Division of responsibility ensures that different groups of people involved with an application are unable to take advantage of their situations. Consider a payroll application, it should be impossible for payroll clerks to update their own salaries without being monitored; programmers would have built into the program an audit log that is checked by the audit department. Similarly, the program should include a log of all software updates to ensure that system administrators are unable to make fraudulent changes to the program without trace.
Design user interfaces that meet users’ needs; design for growth and extension; design to build complex applications with many features and capabilities.
Develop efficiently, using modern tools and techniques.
Test thoroughly and efficiently to find problems and track down causes of problems.
Update in such a way as not to disrupt the existing version when upgrading to a new version.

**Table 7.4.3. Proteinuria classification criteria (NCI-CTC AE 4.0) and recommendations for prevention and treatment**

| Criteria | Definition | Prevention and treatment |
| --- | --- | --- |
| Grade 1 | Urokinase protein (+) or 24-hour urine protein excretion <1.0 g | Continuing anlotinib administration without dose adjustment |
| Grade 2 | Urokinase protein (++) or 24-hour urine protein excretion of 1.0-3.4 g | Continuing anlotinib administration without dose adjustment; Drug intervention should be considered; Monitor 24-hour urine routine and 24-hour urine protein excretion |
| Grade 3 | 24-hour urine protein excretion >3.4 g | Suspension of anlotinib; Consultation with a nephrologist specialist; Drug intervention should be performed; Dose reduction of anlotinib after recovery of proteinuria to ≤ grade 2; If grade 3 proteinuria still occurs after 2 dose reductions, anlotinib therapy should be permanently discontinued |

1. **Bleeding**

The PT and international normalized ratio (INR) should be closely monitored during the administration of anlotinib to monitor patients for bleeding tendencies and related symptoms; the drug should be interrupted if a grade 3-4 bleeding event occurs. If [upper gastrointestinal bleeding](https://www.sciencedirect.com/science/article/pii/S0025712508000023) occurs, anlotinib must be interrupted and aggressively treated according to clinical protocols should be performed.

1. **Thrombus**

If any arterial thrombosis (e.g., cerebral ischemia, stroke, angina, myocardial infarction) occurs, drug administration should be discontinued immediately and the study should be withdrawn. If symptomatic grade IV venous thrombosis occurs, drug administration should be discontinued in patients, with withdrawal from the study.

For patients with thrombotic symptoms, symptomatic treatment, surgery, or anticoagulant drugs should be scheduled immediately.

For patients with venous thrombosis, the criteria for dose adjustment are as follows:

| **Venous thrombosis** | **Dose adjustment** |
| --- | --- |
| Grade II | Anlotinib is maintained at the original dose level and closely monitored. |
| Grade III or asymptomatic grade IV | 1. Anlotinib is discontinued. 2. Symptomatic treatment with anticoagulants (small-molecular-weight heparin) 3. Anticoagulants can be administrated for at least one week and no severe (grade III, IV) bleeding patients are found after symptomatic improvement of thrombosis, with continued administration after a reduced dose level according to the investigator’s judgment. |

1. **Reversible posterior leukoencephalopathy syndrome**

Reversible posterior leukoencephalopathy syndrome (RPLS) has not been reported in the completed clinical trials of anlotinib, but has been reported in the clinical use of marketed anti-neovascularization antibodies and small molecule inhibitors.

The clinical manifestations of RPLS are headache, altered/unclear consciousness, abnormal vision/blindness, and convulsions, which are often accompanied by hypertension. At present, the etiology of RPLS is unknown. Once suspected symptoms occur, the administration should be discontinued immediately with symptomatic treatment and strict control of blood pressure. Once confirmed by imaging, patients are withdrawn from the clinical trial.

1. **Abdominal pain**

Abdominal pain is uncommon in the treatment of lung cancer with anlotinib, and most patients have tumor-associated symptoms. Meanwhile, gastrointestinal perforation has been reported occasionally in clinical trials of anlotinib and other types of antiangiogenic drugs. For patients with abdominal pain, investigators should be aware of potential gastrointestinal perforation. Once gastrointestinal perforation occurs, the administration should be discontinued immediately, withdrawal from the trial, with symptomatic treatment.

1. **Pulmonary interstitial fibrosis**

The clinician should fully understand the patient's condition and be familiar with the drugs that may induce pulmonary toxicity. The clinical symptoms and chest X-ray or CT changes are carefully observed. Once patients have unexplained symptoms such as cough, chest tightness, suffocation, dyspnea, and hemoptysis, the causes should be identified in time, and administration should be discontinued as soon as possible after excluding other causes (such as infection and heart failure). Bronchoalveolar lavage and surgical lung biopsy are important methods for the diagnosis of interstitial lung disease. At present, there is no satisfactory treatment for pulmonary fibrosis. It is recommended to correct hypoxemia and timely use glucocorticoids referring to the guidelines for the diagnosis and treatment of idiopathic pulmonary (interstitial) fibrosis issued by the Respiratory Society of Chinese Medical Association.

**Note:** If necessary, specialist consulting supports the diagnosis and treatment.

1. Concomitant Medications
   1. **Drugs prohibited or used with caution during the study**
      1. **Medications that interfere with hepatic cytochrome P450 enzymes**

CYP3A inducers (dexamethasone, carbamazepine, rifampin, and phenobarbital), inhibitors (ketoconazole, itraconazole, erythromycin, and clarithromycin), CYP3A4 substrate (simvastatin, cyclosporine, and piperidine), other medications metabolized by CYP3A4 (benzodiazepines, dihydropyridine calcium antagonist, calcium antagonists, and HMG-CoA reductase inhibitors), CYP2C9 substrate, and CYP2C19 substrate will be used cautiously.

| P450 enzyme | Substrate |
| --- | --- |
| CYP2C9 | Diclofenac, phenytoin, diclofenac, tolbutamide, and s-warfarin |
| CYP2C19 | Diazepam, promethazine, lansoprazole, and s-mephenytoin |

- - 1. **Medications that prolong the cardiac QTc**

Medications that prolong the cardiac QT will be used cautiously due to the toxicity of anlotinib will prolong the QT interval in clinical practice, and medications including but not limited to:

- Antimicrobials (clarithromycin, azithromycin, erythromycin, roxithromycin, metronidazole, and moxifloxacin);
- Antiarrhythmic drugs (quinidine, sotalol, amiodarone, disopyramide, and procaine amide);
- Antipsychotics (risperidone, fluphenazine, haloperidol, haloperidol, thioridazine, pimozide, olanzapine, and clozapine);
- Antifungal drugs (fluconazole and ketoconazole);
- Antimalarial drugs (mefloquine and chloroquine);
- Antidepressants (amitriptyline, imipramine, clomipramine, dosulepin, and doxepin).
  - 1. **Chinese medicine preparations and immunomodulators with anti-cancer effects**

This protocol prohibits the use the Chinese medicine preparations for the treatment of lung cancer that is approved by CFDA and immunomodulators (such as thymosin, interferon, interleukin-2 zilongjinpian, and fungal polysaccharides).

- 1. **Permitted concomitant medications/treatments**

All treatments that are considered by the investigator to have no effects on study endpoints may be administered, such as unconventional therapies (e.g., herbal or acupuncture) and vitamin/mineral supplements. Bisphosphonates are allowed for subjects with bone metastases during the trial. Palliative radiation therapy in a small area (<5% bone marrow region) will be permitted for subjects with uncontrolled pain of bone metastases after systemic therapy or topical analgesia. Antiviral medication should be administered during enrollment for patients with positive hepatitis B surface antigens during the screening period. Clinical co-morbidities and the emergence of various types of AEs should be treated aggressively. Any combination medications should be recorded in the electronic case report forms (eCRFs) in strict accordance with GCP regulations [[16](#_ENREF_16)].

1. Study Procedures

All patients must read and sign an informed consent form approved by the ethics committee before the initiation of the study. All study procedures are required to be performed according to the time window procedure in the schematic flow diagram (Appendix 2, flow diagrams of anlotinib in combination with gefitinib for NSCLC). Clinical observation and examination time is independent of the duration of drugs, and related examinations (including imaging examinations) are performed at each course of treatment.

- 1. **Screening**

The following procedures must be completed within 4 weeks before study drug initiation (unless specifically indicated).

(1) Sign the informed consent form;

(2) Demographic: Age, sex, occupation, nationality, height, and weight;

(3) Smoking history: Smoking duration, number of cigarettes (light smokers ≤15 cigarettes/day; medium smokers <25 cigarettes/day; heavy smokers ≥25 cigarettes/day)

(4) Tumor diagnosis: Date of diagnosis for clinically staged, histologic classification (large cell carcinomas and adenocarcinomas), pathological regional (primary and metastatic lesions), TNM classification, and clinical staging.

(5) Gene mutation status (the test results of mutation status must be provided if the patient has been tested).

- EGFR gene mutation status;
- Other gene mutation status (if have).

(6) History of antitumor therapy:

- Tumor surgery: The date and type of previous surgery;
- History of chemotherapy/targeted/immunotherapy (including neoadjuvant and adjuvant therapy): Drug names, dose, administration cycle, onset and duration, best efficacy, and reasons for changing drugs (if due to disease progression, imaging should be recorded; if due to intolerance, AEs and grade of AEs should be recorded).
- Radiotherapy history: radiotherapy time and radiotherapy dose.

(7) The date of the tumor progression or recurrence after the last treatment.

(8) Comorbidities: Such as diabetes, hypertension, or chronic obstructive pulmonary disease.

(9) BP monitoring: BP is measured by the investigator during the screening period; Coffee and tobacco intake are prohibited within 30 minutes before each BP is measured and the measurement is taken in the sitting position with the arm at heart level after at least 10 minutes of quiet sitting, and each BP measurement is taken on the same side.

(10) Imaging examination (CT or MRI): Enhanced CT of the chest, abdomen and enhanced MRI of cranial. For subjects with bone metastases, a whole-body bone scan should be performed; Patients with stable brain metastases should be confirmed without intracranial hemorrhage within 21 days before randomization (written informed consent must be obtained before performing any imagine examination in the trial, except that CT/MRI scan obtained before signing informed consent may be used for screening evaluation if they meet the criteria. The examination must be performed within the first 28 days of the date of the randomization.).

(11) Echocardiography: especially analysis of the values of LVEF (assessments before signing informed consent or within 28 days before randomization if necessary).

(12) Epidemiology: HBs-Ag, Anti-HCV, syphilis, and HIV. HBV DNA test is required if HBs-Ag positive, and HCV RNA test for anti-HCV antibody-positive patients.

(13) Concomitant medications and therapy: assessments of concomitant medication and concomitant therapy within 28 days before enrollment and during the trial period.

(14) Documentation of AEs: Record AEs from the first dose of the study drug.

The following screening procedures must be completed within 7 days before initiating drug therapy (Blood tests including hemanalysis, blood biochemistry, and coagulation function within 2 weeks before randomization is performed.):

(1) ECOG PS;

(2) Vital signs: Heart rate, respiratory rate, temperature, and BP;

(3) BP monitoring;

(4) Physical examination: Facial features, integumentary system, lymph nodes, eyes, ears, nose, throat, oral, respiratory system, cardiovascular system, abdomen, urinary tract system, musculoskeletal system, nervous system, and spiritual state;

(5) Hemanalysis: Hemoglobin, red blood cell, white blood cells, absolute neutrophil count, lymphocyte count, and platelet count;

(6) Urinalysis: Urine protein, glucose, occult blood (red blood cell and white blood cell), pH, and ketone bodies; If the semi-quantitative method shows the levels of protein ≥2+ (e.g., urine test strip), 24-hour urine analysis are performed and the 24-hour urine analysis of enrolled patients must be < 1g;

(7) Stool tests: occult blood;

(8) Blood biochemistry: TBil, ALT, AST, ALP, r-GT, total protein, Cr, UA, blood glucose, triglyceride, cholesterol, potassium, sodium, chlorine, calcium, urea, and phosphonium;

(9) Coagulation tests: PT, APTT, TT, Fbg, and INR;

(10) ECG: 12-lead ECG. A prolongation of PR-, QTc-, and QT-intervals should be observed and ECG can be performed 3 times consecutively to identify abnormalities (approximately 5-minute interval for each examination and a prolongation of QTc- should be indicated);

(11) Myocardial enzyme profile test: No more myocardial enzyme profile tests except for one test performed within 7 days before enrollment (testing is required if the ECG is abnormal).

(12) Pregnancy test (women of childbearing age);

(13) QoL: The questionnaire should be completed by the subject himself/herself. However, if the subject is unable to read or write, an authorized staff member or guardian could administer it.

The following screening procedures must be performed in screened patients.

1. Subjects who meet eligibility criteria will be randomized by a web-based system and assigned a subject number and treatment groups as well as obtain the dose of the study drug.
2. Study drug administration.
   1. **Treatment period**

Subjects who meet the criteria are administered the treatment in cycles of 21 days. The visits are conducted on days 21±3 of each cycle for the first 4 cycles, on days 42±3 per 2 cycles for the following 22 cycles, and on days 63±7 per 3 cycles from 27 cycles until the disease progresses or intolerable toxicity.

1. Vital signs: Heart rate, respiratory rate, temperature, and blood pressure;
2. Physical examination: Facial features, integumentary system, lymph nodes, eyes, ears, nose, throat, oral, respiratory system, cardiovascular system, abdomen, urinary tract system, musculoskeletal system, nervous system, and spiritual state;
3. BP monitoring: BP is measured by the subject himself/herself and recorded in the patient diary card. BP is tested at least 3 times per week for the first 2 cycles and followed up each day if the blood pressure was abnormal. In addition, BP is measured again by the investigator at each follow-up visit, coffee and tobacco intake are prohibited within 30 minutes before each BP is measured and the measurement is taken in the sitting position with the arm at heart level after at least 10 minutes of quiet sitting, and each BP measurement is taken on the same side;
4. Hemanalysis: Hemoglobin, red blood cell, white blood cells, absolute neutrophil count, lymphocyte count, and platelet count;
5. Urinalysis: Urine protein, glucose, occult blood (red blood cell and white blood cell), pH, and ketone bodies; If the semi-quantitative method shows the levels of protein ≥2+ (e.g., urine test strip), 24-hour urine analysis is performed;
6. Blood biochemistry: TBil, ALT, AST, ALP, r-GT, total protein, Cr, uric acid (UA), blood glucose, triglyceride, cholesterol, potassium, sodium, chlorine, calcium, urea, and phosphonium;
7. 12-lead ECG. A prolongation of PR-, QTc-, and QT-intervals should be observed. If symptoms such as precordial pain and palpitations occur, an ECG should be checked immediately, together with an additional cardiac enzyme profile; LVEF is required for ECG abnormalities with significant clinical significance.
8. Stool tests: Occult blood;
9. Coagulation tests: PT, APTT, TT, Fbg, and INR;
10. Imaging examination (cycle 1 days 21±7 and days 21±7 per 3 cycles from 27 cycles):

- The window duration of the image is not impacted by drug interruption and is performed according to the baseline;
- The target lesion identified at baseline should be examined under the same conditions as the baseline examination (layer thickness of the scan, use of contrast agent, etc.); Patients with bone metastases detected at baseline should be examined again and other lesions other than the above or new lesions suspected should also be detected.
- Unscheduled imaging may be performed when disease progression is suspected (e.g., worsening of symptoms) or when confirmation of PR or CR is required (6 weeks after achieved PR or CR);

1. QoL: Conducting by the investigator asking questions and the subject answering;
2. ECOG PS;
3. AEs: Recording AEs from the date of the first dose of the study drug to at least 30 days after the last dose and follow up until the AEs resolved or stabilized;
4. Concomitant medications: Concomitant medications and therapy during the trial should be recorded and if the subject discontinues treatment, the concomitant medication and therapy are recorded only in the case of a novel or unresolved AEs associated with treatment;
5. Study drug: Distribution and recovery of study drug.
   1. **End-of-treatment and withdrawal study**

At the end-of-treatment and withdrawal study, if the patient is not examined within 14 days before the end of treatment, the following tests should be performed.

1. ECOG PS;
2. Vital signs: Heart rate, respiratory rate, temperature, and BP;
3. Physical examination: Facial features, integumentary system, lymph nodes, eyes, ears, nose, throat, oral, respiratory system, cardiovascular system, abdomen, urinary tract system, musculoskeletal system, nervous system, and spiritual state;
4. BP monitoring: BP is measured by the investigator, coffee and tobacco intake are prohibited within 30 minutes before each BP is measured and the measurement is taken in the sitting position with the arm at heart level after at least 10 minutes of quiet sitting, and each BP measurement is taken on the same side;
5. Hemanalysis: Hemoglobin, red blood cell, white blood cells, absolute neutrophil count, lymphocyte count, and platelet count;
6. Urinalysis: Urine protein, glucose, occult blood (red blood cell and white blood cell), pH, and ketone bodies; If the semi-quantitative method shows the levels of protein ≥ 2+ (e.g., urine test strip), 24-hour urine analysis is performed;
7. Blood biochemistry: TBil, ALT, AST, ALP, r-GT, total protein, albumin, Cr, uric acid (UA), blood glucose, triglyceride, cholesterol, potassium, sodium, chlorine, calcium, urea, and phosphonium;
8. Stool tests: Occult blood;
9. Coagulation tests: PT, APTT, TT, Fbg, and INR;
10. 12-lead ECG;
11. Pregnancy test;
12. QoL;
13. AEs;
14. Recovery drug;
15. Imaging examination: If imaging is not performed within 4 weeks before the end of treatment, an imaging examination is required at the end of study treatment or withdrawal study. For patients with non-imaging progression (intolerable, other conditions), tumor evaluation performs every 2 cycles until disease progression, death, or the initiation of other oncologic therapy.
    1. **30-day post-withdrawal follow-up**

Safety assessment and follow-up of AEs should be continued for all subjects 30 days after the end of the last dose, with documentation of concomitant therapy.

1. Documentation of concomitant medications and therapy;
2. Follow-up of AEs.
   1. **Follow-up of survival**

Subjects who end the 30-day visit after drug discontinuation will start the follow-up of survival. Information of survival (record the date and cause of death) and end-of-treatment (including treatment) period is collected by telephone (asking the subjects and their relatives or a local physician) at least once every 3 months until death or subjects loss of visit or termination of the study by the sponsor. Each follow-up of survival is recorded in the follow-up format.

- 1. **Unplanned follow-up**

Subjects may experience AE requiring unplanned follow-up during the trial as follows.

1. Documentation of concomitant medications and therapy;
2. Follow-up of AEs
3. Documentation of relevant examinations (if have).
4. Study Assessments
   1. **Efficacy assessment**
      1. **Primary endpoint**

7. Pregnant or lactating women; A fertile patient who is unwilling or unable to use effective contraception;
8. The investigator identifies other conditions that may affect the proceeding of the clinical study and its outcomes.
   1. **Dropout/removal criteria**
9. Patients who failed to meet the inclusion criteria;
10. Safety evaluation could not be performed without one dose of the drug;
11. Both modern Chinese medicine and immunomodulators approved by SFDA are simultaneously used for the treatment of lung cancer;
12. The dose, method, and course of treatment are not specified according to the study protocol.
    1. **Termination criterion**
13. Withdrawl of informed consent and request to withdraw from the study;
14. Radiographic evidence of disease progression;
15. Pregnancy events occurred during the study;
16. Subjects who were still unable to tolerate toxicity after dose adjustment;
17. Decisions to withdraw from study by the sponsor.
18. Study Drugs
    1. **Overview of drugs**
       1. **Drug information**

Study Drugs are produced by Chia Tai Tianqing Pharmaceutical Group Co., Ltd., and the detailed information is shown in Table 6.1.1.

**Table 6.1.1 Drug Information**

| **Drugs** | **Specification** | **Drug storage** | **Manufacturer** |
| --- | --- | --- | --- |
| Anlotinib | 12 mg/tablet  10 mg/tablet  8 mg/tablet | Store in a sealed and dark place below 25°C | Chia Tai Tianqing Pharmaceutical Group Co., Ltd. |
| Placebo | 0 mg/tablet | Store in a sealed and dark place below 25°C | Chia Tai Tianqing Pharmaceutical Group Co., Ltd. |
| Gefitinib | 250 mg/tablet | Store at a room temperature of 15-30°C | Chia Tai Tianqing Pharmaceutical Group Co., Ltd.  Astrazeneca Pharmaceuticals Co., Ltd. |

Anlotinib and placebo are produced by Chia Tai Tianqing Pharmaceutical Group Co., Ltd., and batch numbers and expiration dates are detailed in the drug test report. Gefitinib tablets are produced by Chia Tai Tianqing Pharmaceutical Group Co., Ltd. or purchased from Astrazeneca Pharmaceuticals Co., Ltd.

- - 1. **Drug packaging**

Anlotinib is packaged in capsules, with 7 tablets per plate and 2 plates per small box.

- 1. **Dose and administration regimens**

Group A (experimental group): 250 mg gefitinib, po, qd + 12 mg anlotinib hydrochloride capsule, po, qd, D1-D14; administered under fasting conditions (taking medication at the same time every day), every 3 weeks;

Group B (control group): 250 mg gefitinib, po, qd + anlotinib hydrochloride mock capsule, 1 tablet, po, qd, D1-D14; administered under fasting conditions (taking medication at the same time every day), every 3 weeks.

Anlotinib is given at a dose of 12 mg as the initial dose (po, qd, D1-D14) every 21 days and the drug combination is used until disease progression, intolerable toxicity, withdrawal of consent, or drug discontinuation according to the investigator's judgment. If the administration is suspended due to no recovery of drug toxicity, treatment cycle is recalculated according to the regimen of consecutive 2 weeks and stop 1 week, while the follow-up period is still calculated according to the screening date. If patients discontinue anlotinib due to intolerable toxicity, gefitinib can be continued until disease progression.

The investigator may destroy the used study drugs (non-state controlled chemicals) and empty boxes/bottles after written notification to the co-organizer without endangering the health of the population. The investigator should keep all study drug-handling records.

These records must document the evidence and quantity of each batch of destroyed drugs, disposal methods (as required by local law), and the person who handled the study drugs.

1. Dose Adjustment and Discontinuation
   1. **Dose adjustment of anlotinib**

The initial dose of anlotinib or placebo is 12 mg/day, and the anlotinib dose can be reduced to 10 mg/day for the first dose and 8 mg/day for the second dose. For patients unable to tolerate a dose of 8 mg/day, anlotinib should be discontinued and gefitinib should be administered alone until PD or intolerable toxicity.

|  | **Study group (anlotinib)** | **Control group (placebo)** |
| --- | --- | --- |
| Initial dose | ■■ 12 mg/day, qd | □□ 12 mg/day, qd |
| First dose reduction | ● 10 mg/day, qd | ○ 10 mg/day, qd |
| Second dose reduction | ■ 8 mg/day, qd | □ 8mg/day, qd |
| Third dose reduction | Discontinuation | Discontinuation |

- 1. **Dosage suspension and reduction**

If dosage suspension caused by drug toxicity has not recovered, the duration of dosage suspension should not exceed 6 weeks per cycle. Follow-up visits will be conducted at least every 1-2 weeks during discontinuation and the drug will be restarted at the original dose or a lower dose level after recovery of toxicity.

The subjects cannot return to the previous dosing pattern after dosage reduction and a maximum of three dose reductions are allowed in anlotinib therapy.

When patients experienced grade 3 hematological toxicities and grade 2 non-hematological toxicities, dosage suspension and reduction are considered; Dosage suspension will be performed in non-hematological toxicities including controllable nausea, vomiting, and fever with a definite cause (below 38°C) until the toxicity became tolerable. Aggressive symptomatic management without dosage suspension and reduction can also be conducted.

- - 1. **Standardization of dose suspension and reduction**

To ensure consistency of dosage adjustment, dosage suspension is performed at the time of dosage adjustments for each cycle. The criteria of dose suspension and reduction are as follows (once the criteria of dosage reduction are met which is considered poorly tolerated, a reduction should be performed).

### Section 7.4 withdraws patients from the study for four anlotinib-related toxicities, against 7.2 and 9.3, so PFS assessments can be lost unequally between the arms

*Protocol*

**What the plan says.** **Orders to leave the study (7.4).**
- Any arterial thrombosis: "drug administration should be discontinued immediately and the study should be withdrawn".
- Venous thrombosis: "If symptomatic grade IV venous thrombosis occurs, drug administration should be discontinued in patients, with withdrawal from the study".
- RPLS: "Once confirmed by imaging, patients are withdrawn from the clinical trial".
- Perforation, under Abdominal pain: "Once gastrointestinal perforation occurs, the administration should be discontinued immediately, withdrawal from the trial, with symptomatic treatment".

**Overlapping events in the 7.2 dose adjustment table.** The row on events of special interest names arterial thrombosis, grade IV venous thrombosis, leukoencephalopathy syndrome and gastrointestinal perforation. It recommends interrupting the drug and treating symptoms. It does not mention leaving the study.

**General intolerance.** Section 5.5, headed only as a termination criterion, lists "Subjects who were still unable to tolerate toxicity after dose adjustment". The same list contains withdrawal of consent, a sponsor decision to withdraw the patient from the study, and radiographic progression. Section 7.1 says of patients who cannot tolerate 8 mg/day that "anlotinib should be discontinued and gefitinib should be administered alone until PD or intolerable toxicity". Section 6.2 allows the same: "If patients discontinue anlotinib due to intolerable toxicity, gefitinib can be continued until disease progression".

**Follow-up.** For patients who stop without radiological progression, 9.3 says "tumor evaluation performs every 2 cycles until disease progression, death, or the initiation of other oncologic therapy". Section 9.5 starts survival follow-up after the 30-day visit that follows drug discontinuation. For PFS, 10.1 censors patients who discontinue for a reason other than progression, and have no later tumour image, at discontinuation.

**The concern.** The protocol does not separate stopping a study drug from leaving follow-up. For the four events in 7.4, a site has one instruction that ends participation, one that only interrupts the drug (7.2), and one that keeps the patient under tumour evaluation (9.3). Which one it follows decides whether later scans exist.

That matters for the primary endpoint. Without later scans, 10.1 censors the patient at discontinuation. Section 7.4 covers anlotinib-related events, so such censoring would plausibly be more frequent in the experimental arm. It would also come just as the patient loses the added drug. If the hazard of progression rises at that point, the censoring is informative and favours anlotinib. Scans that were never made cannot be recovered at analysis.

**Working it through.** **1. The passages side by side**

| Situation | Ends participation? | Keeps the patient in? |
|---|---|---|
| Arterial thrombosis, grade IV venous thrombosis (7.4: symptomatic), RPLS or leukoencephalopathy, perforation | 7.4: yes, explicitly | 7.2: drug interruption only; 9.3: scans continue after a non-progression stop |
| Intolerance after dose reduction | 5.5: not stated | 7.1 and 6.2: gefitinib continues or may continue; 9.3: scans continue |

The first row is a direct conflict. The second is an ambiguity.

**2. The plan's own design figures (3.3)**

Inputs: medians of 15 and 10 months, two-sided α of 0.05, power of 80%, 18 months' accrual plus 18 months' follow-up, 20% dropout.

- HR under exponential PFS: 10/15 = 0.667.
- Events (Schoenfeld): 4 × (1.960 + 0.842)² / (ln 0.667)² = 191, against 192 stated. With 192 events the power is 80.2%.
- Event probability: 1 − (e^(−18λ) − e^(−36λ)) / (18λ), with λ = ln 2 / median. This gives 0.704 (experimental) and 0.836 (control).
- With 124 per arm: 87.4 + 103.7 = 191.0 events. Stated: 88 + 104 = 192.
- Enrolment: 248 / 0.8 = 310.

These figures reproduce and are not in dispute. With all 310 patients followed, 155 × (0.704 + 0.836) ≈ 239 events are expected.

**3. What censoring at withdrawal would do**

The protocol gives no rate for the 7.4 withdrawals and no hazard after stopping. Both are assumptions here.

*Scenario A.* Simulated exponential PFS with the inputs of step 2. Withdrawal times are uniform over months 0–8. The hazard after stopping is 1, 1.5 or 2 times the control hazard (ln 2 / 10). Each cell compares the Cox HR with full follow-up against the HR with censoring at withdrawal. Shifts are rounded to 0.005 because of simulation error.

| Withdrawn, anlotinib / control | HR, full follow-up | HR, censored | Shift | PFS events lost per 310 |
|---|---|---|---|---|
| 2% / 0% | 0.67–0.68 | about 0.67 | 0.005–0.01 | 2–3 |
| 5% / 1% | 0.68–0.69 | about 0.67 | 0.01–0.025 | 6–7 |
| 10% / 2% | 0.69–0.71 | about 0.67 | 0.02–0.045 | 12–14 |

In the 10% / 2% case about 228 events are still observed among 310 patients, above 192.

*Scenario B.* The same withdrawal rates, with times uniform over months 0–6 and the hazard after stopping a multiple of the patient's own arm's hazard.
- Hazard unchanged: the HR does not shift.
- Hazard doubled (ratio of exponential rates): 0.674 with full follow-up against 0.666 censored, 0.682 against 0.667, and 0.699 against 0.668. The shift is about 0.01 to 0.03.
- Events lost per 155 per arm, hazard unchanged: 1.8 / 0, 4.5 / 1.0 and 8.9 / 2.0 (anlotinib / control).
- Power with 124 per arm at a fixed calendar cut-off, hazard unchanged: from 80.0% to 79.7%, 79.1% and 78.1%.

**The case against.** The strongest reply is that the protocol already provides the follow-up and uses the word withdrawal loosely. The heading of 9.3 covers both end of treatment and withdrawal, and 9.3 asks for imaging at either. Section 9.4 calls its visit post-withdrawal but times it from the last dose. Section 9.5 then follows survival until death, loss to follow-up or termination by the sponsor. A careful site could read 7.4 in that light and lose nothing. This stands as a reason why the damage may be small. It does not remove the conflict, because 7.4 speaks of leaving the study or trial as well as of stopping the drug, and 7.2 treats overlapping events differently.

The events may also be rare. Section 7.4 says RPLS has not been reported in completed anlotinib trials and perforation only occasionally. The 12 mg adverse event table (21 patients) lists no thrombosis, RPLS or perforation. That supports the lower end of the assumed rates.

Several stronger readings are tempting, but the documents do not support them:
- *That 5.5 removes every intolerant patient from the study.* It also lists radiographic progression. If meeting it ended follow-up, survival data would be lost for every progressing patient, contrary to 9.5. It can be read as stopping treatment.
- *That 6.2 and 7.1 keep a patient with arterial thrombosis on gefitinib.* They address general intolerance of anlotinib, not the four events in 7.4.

In addition to lifecycle requirements, business applications must also meet a set of general technical requirements:
The application can be used from any appropriate place on the network.
The application is available for use by authorized persons at all designated times; it does not need to be shut down for routine maintenance and can be upgraded without interruption.
Rapid communication is possible between distributed parts of the application.
Systems administrators can monitor the application to detect problems, and can take corrective action before users complain.
A management capability should be in place to determine how much the machines are used, so that the workload can be distributed evenly.
The response time for end users is appropriate (which usually means short!).